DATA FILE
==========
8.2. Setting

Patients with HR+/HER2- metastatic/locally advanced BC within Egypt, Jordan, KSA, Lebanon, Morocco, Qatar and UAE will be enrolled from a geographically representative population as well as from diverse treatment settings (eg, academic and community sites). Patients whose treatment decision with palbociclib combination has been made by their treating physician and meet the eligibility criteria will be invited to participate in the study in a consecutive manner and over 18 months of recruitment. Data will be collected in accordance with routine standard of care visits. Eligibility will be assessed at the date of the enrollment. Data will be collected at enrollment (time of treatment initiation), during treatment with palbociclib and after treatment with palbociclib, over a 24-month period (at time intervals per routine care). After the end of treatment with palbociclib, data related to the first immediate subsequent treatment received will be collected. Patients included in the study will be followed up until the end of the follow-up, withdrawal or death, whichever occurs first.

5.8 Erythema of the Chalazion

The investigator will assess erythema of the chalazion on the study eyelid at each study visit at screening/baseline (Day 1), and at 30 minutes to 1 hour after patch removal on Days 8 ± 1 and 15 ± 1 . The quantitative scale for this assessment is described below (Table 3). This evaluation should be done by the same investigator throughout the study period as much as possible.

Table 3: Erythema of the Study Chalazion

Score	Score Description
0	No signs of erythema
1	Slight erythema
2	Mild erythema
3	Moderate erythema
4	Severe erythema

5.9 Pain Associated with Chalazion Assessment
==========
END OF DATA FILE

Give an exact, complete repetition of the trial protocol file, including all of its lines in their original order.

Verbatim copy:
8.2. Setting

Patients with HR+/HER2- metastatic/locally advanced BC within Egypt, Jordan, KSA, Lebanon, Morocco, Qatar and UAE will be enrolled from a geographically representative population as well as from diverse treatment settings (eg, academic and community sites). Patients whose treatment decision with palbociclib combination has been made by their treating physician and meet the eligibility criteria will be invited to participate in the study in a consecutive manner and over 18 months of recruitment. Data will be collected in accordance with routine standard of care visits. Eligibility will be assessed at the date of the enrollment. Data will be collected at enrollment (time of treatment initiation), during treatment with palbociclib and after treatment with palbociclib, over a 24-month period (at time intervals per routine care). After the end of treatment with palbociclib, data related to the first immediate subsequent treatment received will be collected. Patients included in the study will be followed up until the end of the follow-up, withdrawal or death, whichever occurs first.

5.8 Erythema of the Chalazion

The investigator will assess erythema of the chalazion on the study eyelid at each study visit at screening/baseline (Day 1), and at 30 minutes to 1 hour after patch removal on Days 8 ± 1 and 15 ± 1 . The quantitative scale for this assessment is described below (Table 3). This evaluation should be done by the same investigator throughout the study period as much as possible.

Table 3: Erythema of the Study Chalazion

Score	Score Description
0	No signs of erythema
1	Slight erythema
2	Mild erythema
3	Moderate erythema
4	Severe erythema

5.9 Pain Associated with Chalazion Assessment